Consider Note 205 in Chapter 4, which deals with Kenneth Klukowski, a lawyer who served ever so briefly at the Justice Department around the time of the Jan. 6, 2021, insurrection.
In its report, the committee admits that it was unable to discern whether the plot by Justice Department official Jeffrey Clark to depose the department’s leadership and intervene in the presidential election was coordinated with Trump legal advisers such as John Eastman.
The main reason that “the extent to which Clark directly coordinated his actions with the Trump Campaign and its outside advisors is unclear” is that Clark asserted his Fifth Amendment right not to answer questions, and other witnesses also asserted privileges. So while the committee established “that Clark and John Eastman were in communication throughout this period,” it was not able to establish that they were coordinating activity on a shared plan.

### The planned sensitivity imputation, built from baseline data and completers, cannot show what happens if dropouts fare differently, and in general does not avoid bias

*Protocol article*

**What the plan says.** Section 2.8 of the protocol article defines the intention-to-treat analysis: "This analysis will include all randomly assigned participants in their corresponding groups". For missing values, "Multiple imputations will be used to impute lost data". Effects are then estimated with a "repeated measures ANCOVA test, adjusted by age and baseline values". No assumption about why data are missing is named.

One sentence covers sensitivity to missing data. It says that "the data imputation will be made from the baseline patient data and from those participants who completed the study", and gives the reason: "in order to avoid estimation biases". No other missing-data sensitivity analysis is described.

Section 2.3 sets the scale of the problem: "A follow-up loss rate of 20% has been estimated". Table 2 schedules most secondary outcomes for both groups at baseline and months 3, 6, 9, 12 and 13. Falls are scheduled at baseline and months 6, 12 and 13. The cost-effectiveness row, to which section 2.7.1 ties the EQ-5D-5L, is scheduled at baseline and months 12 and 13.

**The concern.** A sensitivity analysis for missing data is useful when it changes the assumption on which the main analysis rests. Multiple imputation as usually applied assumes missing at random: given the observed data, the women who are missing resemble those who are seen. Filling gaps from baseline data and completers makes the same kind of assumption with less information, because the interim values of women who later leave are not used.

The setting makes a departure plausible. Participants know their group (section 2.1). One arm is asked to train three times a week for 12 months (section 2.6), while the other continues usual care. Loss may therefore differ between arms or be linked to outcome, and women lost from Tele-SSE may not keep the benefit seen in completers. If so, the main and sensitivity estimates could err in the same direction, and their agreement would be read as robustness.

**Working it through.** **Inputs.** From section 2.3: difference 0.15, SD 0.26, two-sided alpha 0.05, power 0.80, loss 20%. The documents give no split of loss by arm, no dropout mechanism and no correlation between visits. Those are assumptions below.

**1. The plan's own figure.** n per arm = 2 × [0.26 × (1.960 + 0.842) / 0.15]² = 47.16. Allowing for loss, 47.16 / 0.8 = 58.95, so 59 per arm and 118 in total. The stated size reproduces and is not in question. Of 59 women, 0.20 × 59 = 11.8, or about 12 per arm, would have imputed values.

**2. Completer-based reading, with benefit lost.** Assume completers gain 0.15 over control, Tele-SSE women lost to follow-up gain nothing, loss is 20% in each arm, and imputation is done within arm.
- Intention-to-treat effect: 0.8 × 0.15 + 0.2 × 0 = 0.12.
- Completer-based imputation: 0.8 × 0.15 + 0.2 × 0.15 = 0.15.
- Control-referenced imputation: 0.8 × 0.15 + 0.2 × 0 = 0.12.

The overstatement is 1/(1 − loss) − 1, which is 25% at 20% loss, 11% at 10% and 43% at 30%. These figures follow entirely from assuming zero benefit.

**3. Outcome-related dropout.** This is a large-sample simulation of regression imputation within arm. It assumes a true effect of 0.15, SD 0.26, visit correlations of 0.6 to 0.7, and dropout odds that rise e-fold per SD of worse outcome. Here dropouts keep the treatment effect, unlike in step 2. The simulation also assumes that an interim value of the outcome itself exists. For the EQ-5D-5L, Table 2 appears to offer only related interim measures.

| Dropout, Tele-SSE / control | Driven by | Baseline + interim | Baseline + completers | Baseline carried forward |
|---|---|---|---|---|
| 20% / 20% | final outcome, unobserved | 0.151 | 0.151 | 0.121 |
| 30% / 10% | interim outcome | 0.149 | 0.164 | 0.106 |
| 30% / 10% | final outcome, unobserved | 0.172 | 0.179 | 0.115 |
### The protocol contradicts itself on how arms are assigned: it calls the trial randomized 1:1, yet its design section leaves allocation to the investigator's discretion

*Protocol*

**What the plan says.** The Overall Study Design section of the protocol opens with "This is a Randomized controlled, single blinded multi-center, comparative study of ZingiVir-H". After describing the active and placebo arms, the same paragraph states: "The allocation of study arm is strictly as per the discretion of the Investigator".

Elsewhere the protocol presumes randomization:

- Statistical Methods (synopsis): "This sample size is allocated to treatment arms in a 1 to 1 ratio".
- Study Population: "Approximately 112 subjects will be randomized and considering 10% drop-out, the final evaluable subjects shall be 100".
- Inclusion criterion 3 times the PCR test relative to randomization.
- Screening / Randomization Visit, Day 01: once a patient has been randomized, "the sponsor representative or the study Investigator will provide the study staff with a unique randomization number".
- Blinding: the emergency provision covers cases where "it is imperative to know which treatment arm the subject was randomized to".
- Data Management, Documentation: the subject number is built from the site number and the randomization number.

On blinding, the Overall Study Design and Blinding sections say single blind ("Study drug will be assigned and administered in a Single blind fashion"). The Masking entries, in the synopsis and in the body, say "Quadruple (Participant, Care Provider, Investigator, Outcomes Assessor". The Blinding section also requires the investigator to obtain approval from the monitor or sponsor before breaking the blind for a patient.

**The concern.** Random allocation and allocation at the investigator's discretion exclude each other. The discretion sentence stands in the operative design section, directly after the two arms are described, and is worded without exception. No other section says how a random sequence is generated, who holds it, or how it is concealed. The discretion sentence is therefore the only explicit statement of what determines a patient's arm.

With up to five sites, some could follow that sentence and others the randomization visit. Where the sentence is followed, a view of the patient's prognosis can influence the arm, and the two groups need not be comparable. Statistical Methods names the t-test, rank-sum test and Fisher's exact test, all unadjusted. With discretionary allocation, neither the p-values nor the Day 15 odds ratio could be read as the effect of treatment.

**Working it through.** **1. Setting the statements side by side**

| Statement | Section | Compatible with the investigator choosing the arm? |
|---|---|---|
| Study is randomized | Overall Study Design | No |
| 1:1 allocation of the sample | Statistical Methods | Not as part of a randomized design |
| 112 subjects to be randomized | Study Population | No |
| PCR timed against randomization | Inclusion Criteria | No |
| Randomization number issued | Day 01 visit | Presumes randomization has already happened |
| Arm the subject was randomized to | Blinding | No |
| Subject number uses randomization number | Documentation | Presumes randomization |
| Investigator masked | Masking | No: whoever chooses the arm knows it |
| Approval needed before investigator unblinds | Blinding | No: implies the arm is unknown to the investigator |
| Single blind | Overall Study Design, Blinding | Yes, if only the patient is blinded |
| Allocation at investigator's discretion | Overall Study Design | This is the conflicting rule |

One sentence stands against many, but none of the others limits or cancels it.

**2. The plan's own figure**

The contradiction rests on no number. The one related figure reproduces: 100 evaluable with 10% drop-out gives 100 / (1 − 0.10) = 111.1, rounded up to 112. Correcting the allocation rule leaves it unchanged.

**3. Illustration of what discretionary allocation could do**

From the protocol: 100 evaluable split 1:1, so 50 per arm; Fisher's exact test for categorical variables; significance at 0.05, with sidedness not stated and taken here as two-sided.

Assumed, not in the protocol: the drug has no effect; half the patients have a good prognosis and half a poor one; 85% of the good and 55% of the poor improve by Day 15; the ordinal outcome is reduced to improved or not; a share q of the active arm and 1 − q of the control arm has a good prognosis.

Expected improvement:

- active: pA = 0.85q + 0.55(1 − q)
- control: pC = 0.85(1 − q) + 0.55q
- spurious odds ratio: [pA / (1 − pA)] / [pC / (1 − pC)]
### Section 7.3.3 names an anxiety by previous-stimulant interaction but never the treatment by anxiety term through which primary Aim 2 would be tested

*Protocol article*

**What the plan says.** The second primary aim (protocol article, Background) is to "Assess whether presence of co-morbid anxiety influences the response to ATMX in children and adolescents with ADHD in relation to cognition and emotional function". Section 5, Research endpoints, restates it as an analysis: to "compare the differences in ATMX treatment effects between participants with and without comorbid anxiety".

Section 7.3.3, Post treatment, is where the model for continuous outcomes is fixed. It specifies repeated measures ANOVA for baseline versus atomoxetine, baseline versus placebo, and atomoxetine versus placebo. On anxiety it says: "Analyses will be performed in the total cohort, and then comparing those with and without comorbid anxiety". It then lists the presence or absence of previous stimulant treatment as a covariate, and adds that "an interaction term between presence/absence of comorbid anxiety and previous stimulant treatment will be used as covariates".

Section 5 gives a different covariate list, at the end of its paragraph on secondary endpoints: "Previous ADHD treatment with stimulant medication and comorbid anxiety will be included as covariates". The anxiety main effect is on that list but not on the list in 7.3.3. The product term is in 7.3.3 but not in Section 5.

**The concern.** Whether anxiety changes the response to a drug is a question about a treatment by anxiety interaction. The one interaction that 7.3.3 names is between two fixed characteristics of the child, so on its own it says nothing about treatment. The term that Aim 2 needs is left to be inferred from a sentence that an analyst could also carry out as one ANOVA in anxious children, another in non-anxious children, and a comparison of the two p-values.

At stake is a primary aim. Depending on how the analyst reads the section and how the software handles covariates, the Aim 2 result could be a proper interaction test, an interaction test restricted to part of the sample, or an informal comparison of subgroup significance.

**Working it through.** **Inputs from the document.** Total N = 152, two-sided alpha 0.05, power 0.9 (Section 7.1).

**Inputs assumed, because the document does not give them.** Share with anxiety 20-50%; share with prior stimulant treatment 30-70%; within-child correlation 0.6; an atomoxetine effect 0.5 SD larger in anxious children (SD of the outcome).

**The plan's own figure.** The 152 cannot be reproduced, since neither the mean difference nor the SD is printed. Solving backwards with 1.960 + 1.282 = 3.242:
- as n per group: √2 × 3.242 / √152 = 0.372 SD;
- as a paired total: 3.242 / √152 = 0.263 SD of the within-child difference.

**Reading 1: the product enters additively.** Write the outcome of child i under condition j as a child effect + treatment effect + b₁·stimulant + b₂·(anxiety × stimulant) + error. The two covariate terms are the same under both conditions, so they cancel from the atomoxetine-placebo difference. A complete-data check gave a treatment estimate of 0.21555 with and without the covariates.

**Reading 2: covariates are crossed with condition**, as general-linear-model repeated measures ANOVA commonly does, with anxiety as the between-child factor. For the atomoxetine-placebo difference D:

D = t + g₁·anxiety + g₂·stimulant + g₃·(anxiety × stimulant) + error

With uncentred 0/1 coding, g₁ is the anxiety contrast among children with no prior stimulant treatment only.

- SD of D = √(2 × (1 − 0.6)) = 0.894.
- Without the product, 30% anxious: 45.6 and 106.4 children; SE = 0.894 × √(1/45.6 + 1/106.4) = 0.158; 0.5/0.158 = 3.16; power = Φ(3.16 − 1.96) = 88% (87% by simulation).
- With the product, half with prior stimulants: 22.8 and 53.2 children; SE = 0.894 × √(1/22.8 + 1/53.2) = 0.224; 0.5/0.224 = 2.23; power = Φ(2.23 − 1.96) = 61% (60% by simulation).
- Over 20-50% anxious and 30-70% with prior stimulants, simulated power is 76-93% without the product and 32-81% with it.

Such a shared plan would be key to establishing the kind of broad-ranging conspiracy that many analysts — myself included — suspect was behind the insurrection.
Without a shared plan, the committee has overpowering evidence of what it calls the “fake electors” plan — the plot to get people to cosplay as electors for President Donald Trump in various states and to get state legislators to legitimize them. And it has convincing evidence of a plot by Clark to get the Justice Department to intervene in the election in several states — and, if need be, to install himself as acting attorney general to accomplish this. It has powerful evidence, too, that Trump oversaw both plots and that the plots proceeded according to a suspiciously similar legal theory and that the perpetrators were in touch with each other. But it is unable to show what common sense suggests is obvious: that the two plots proceeded in coordination with one another.